How To Setup A Camping Tent On A Concrete Slab

How to setup a tent on concrete slab

Setting up a tent on a concrete slab doesn’t seem like a great idea, but sometimes there’s no other choice. You won’t be able to drive in tent stakes, but setting up a tent on concrete is easy. It doesn’t matter if your tents freestanding or non-freestanding. You should always be able put up your tent.

How do set up a tent on concrete? You can set up your tent on concrete just like you would anywhere else. The only difference is you won’t be able to drive in tent stakes. This isn’t an issue with freestanding tents (unless it’s windy), but some tents need stakes for structural support. With a non-freestanding tent you will need to use heavy rocks or another type of weight to stake down your guylines.

That sounds easy enough, but how do you actually stake down your tent in concrete? Don’t worry! Securing a tent without stakes isn’t hard. All you need is something heavy to secure your guylines on a non-freestanding tent or secure the corners on a freestanding model. In the rest of this post I’ll explain everything you need to know about securing your tent on a concrete slab.

How Do You Set Up A Tent On Concrete?

RV Campground With Concrete Pads

When you start picturing the perfect camp site, I doubt you’re picturing a tent setup on a large concrete slab. Unfortunately, that’s what you may run into at popular campgrounds with RV setups. I’ve been completely shocked a few times, when I’ve been expecting a primitive campsite and been assigned an RV site. It sucks, but sometimes you have to deal with what you’re given in popular campgrounds.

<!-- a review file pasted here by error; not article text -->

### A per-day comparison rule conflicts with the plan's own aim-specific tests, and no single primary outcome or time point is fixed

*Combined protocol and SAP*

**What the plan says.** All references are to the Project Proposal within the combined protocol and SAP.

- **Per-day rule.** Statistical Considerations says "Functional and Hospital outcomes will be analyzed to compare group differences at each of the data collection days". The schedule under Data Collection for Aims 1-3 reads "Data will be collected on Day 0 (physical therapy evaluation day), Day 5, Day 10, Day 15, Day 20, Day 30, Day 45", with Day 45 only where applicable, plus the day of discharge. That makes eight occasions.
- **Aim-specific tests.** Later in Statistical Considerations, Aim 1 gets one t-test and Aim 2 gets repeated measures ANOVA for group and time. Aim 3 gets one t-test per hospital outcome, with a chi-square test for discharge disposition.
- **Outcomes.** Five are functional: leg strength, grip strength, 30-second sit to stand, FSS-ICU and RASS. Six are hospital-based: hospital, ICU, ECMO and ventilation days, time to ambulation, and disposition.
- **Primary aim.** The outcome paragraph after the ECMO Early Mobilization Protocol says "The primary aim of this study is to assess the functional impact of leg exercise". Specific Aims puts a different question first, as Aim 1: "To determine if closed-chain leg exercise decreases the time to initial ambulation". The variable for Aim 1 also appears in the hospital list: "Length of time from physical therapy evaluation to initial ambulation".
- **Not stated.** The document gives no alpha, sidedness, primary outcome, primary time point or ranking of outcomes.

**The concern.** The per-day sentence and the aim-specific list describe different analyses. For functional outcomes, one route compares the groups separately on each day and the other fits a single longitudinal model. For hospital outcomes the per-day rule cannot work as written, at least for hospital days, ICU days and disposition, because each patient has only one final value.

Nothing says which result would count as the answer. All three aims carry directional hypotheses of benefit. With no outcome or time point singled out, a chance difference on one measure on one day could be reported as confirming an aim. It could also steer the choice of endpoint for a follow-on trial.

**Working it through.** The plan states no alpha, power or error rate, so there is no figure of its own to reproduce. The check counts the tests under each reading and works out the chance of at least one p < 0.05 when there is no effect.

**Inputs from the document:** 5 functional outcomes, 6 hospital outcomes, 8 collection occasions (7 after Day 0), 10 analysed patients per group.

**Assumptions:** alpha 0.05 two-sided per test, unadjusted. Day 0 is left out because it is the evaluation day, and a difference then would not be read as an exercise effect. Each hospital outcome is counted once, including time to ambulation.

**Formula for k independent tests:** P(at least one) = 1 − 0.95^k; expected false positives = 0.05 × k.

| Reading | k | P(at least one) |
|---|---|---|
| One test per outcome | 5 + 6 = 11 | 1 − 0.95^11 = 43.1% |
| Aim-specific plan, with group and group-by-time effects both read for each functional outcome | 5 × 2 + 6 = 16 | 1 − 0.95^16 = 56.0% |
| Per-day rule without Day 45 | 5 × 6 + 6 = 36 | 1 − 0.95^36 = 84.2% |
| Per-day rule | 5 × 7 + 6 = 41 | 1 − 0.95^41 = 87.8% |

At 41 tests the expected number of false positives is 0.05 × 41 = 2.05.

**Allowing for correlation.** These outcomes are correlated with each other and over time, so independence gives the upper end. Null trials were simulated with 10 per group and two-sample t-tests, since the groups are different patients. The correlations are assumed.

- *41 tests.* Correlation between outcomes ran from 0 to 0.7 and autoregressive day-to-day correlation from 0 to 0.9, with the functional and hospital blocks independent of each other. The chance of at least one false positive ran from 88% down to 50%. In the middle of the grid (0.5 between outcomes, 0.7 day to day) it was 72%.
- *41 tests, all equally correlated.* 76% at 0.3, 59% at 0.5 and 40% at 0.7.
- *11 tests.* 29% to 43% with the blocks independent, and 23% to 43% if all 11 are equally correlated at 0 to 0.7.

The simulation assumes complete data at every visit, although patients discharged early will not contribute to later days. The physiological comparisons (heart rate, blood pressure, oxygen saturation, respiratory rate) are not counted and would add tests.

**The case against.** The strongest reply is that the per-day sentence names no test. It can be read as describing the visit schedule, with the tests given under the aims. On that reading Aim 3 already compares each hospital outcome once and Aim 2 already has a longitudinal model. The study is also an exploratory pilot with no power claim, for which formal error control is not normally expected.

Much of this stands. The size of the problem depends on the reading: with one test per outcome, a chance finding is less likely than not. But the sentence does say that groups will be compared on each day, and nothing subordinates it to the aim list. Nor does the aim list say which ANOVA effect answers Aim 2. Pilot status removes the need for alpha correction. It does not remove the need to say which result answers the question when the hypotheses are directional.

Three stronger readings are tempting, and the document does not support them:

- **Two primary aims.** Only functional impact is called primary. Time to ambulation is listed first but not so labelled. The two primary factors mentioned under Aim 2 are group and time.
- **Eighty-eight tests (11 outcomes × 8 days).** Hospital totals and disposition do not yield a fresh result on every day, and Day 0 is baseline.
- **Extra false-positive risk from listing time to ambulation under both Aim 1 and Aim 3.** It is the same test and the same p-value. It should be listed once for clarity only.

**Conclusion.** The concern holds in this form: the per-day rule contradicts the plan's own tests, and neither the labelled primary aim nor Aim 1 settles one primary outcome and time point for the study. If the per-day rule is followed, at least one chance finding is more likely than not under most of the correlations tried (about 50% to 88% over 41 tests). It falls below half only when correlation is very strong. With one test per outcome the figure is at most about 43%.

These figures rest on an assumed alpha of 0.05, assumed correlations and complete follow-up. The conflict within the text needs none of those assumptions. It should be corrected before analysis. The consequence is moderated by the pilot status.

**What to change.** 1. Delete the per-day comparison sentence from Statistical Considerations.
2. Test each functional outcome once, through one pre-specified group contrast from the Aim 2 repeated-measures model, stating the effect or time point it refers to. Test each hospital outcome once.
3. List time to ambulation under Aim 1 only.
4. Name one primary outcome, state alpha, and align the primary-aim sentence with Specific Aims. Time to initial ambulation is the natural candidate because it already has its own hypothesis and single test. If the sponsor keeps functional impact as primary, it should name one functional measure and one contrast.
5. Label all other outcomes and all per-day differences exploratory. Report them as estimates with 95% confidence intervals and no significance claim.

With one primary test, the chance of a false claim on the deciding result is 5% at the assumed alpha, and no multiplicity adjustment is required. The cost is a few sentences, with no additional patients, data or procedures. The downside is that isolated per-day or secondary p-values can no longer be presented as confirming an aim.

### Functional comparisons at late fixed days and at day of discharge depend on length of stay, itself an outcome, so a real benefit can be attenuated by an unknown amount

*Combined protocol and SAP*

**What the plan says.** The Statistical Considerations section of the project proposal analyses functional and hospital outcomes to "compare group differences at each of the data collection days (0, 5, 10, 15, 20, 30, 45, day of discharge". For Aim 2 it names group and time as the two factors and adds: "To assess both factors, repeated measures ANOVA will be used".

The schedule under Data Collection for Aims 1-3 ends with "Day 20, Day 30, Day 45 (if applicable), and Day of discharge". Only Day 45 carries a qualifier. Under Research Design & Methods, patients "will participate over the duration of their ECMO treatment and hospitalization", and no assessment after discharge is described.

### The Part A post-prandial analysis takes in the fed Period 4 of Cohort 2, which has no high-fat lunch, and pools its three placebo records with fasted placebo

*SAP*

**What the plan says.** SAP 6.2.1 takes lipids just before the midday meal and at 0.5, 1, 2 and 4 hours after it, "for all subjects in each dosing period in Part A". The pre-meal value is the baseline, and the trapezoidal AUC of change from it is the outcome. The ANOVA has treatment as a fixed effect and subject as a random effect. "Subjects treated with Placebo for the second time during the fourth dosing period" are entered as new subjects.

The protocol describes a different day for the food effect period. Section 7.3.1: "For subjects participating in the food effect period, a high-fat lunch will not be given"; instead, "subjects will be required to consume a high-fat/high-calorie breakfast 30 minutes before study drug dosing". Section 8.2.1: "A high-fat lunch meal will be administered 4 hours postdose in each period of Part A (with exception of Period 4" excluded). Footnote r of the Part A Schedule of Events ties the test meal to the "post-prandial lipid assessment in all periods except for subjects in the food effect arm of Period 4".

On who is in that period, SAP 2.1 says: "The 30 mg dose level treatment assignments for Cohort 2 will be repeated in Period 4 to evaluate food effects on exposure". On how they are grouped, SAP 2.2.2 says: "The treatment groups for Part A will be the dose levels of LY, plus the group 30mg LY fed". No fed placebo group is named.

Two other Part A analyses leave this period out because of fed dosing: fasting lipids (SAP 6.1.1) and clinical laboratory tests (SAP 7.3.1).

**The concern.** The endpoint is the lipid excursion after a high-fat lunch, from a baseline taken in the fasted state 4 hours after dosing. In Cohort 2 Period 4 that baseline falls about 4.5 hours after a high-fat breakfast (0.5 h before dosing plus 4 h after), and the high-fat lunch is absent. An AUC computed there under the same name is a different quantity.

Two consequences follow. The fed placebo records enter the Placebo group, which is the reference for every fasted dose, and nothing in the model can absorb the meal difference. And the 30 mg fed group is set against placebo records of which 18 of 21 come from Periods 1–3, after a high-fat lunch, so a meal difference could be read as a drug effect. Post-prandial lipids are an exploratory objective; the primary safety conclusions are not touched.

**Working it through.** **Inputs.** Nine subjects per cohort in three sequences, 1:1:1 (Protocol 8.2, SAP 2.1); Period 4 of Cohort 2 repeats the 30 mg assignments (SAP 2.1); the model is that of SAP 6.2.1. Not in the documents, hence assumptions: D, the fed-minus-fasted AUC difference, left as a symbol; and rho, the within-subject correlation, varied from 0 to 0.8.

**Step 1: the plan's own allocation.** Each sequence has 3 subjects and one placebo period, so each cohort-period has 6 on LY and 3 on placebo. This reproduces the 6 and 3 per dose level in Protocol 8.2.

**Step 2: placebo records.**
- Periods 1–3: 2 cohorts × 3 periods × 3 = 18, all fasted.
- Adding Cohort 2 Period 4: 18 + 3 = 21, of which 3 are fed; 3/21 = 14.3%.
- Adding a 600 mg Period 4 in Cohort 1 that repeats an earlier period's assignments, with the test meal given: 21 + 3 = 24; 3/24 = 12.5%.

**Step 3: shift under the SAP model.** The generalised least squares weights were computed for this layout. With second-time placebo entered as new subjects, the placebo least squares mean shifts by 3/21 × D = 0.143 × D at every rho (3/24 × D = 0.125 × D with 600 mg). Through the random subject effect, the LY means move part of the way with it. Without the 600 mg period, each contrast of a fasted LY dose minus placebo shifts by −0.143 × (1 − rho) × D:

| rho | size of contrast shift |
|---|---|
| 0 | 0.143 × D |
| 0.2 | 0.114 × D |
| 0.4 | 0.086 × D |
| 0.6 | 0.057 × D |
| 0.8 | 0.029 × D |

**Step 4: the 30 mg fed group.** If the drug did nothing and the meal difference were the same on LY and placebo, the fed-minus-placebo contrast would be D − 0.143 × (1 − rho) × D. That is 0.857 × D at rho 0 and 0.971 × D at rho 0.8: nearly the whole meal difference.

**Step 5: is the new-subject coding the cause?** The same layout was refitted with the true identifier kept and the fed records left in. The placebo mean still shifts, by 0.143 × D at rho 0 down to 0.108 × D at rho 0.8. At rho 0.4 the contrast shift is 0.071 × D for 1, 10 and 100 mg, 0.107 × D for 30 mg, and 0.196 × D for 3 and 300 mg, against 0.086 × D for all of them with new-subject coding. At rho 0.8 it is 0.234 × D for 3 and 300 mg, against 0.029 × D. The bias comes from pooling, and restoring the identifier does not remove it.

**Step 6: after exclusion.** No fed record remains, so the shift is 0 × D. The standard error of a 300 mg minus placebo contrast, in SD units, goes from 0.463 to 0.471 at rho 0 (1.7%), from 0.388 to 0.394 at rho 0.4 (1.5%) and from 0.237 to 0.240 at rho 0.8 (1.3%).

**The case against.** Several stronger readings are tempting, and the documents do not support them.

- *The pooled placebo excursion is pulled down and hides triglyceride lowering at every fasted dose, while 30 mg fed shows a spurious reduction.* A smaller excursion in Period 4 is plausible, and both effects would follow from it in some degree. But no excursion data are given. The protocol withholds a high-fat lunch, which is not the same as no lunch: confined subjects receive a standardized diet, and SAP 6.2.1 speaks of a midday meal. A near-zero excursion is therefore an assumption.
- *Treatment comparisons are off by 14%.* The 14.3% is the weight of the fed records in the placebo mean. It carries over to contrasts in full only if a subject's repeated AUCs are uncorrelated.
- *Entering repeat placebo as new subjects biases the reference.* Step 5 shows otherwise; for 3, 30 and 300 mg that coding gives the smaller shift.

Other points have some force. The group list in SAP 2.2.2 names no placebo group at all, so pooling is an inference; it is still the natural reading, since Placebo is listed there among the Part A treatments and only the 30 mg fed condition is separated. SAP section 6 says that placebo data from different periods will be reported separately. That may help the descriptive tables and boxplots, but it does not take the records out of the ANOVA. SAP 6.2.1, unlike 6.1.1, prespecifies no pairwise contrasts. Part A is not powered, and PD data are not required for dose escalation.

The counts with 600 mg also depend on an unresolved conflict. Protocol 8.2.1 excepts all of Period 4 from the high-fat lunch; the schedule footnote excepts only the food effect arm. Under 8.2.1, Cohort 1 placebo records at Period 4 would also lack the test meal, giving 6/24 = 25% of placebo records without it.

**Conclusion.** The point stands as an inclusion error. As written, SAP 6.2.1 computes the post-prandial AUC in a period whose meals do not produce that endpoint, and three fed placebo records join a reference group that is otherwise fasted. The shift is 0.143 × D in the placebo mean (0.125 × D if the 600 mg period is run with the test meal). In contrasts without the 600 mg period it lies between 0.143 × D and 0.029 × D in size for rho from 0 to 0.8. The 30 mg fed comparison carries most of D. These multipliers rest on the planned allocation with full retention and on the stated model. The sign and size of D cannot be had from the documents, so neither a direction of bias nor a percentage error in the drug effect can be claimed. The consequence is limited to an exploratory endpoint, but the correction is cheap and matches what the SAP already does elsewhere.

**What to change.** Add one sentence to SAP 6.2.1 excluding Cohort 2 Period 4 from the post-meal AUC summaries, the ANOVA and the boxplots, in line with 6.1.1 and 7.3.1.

Setting up your tent on grass is easy, but people seem to get confused when they have to set up camp on a concrete slab. There’s no way to drive in stakes at the corners so you will need to get creative. Just bring medium sized rocks from home or weights to secure the corners. That sounds easy enough, but let’s go over the setup process.

  1. Clear The Area: Clear the area of any debris. You don’t want to setup your tent on sticks or pebbles that could puncture/rip the bottom of your tent.
  2. Use A Tarp of Footprint (optional): Using a tarp or tent footprint under your tent is optional, but it will help reduce damage to the tent floor. Setting up a tent on concrete is like placing it on sand paper. It will scratch up and wear down the thin tent floor.
  3. Unfold Your Tent: Unfold your tent and set it up near the pitch position. Try to shake off any debris that may have fallen in your tent from last time and stretch out all the corners.
  4. Freestanding vs Non-Freestanding: I’ll go into detail on this below, but freestanding tents can be setup like you would anywhere else. Install the tent poles, secure the corners with weights and you’re good to go. The tent poles support the structure and don’t need guylines to hold it up. With a non-freestanding tent, you will need to use a pair of rocks or tied off weights on each guyline to hold up the poles.
  5. Straighten Out The Corners: Pull on each of the corners to straighten out the sidewalls before securing them with rocks. With non-freestanding tents, you will need to use your guylines tied off to rocks to bring your tent poles into position.
  6. Use Rocks To Secure The Corners/Guylines: With freestanding tents all you need is a 10-15lb weight on the inside of each corner to secure the tent. Place cloth under the rocks to protect the tent floor from dirt/debris and tears in strong winds. I recommend bringing rocks from home if you’ll be parking near the campsite since it will be hard to find them in popular campgrounds. You can always use your cooler and random gear to secure each corner. With a non-freestanding tent, you’ll need to use a heavy rock as an anchor and small rock/stick to tie off on. The heavy rock sits on the guyline and the smaller rock goes outside as a wedge. I’ll go over this step below.